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14. Steve Larmer

With the exception of his last two seasons (which were with the New York Rangers), Steve Larmer was a Chicago Blackhawk throughout his professional career.  A later round pick in the 1980 Draft, Larmer proved to be a pleasant surprise as he would provide Chicago with 674 Points and would make two All Star appearances after being named the Calder Trophy winner in 1983.  His best season was in 1990-91 where he scored 101 Points and finished fifth in Hart Trophy voting and third in the tally for the Frank J. Selke Trophy.

Our Top 50 All-Time Chicago Blackhawks are now up

Yes, we know that this is taking a while!

As many of you know, we here at Notinhalloffame.com are slowly generating the 50 of each major North American sports team.  We have a new one to unveil today, that of the Chicago Blackhawks, a team of the Original Six.

As for all of our top 50 players in hockey we look at the following: 

  1. Advanced Statistics.
  1. Traditional statistics and how they finished in the NHL.
  1. Playoff accomplishments.
  1. Their overall impact on the team and other intangibles not reflected in a stat sheet.

Remember, this is ONLY based on what a player does on that particular team and not what he accomplished elsewhere and also note that we have placed an increased importance on the first two categories.

This list is updated up until the end of the 2017-18 Season.

The complete list can be found here,but as always we announce our top five in this article.  They are:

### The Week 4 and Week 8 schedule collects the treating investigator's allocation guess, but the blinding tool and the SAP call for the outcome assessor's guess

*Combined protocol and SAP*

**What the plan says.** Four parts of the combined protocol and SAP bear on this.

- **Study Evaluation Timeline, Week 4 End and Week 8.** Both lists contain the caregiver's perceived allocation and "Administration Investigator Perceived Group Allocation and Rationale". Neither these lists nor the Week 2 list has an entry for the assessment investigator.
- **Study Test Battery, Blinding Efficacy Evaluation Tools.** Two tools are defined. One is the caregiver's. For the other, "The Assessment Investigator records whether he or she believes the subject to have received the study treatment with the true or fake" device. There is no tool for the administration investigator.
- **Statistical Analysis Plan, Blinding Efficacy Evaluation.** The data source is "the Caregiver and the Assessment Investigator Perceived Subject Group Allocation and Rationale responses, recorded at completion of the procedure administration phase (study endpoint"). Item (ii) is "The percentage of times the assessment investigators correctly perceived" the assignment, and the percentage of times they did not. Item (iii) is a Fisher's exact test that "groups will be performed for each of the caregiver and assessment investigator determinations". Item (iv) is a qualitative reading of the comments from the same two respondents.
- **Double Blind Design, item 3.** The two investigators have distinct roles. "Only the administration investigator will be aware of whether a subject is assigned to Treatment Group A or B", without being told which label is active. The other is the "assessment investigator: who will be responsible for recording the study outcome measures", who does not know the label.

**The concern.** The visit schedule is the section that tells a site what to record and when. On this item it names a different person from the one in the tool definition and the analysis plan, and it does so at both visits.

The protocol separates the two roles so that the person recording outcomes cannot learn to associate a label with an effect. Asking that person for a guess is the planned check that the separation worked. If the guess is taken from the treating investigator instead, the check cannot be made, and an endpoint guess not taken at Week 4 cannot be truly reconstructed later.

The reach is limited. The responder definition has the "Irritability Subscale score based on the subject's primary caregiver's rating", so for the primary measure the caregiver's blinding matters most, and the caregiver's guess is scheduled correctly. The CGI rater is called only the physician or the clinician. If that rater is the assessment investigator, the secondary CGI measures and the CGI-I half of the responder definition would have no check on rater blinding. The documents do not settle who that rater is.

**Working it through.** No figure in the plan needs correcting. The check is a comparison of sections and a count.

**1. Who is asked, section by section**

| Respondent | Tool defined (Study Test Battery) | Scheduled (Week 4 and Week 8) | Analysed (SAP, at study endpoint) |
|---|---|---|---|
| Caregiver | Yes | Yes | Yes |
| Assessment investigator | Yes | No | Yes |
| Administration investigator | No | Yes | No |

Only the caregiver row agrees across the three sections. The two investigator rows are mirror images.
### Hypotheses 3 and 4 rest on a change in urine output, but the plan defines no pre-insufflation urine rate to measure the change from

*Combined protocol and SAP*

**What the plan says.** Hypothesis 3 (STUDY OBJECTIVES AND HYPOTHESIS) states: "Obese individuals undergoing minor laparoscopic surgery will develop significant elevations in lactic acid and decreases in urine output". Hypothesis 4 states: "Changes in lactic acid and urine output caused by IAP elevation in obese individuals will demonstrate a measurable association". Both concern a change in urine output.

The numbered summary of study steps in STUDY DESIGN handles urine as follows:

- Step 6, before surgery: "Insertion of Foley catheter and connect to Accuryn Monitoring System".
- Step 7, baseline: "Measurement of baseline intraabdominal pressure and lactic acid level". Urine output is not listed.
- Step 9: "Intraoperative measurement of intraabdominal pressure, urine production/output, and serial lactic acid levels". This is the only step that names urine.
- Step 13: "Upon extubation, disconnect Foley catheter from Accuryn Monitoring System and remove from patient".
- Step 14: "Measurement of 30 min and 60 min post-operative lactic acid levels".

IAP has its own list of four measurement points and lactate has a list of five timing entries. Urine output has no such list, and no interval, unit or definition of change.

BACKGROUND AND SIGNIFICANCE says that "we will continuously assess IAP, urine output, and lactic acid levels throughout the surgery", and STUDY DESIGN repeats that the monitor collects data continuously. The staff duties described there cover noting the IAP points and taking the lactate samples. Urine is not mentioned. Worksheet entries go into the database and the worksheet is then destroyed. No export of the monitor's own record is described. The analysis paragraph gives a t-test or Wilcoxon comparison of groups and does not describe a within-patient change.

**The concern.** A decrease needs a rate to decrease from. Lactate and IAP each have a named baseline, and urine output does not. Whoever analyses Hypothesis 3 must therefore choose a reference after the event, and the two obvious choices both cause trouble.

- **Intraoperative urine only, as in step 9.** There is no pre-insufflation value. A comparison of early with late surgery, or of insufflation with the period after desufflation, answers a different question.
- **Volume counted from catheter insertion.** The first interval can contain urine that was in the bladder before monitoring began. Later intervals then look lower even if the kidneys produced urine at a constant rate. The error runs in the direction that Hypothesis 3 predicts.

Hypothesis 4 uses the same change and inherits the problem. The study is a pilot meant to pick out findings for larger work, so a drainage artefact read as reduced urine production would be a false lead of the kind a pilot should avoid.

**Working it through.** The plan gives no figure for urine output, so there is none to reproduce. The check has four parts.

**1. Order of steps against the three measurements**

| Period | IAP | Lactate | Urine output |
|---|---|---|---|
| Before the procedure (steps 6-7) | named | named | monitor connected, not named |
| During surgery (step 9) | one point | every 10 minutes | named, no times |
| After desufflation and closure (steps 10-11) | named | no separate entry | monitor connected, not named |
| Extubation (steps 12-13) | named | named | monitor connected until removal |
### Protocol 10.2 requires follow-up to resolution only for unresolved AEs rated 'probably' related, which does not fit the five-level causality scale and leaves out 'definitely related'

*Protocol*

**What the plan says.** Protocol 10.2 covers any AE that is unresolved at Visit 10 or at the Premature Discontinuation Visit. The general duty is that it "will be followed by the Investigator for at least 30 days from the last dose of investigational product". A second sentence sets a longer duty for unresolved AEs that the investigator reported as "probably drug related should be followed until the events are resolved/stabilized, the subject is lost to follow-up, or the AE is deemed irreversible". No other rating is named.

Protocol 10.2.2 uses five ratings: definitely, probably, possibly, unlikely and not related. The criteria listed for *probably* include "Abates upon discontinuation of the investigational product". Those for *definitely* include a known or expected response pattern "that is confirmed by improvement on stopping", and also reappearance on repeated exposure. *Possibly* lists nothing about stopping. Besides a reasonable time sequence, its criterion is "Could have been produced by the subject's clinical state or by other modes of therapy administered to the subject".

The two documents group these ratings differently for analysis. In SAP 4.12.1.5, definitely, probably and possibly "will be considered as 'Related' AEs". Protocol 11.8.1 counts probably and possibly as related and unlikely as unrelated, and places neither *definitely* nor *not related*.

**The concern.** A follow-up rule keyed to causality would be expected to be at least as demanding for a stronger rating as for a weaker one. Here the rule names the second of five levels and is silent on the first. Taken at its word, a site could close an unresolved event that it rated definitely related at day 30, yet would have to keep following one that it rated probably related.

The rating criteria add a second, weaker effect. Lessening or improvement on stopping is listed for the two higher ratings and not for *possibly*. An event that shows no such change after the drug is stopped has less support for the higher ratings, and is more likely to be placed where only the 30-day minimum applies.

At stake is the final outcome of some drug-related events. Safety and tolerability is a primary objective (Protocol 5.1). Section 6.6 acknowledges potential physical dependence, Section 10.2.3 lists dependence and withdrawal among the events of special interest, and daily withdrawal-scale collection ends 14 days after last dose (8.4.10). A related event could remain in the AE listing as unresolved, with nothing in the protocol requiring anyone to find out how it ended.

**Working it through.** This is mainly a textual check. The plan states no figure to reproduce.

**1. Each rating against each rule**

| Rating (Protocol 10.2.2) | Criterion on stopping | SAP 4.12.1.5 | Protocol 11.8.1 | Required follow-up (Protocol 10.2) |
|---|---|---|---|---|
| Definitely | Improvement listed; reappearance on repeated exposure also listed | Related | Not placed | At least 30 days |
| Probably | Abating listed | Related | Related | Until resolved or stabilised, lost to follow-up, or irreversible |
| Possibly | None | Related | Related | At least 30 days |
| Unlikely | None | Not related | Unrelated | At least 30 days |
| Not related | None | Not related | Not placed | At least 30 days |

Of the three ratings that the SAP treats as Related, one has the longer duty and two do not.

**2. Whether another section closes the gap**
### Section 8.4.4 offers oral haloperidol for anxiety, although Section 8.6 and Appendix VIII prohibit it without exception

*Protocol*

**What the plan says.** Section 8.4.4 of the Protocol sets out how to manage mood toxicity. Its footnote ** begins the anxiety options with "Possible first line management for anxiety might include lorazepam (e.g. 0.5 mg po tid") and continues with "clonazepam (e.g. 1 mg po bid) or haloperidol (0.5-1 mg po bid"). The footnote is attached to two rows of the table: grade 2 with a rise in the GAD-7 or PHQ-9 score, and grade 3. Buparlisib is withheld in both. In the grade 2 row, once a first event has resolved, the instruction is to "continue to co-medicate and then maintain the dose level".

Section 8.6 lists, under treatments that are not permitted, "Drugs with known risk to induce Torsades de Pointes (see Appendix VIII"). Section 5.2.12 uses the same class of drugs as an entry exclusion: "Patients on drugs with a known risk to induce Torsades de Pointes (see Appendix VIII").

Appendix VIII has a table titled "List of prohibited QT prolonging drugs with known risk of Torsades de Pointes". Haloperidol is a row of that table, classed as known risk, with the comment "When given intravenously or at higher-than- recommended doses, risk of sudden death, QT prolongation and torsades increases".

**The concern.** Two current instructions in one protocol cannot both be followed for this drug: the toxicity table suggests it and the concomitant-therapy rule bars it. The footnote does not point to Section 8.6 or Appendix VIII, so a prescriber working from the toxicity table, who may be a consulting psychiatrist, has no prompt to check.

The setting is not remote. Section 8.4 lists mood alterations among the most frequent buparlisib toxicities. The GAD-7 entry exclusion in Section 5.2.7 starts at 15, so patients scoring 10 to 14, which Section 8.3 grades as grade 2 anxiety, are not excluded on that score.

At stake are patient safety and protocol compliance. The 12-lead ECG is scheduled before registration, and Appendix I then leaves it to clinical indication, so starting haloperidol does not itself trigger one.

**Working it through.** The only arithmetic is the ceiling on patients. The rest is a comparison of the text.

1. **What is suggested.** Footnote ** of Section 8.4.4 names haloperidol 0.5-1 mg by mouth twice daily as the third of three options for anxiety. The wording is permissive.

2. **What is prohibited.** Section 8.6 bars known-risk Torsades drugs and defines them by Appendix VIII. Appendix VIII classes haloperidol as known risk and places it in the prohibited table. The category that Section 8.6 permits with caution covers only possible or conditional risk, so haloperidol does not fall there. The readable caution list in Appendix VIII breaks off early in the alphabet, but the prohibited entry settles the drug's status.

1. Stan Mikita
  1. Bobby Hull
  1. Patrick Kane
  1. Glenn Hall
  1. Duncan Keith

We will continue our adjustments on our existing lists and will continue developing our new lists.  Look for our top 50 Philadelphia Flyers soon.

As always, we thank you for your support.

  • Published in Hockey

33. Steve Larmer

During the 1980’s and early 90’s, Steve Larmer was a vital cog in the Chicago Black Hawks organization. He won the Calder trophy in 1983 and as a ten year member of the Black Hawks was a model of consistency and durability. While averaging a point a game, Larmer went on a streak of playing in 884 straight games and could have had a shot to break the all time record held by Doug Jarvis had a contract dispute not gotten in the way. Steve Larmer was not someone you would get an exciting sound bite on, so when he did have criticisms to say people took notice. It wasn’t often that the man known for his class to seek the spotlight but when he did it was usually due to a strong conviction on his part. He retired when he felt he could no longer be the consistent player he once was and he easily could have padded more statistics had he chose to keep playing a few more years.

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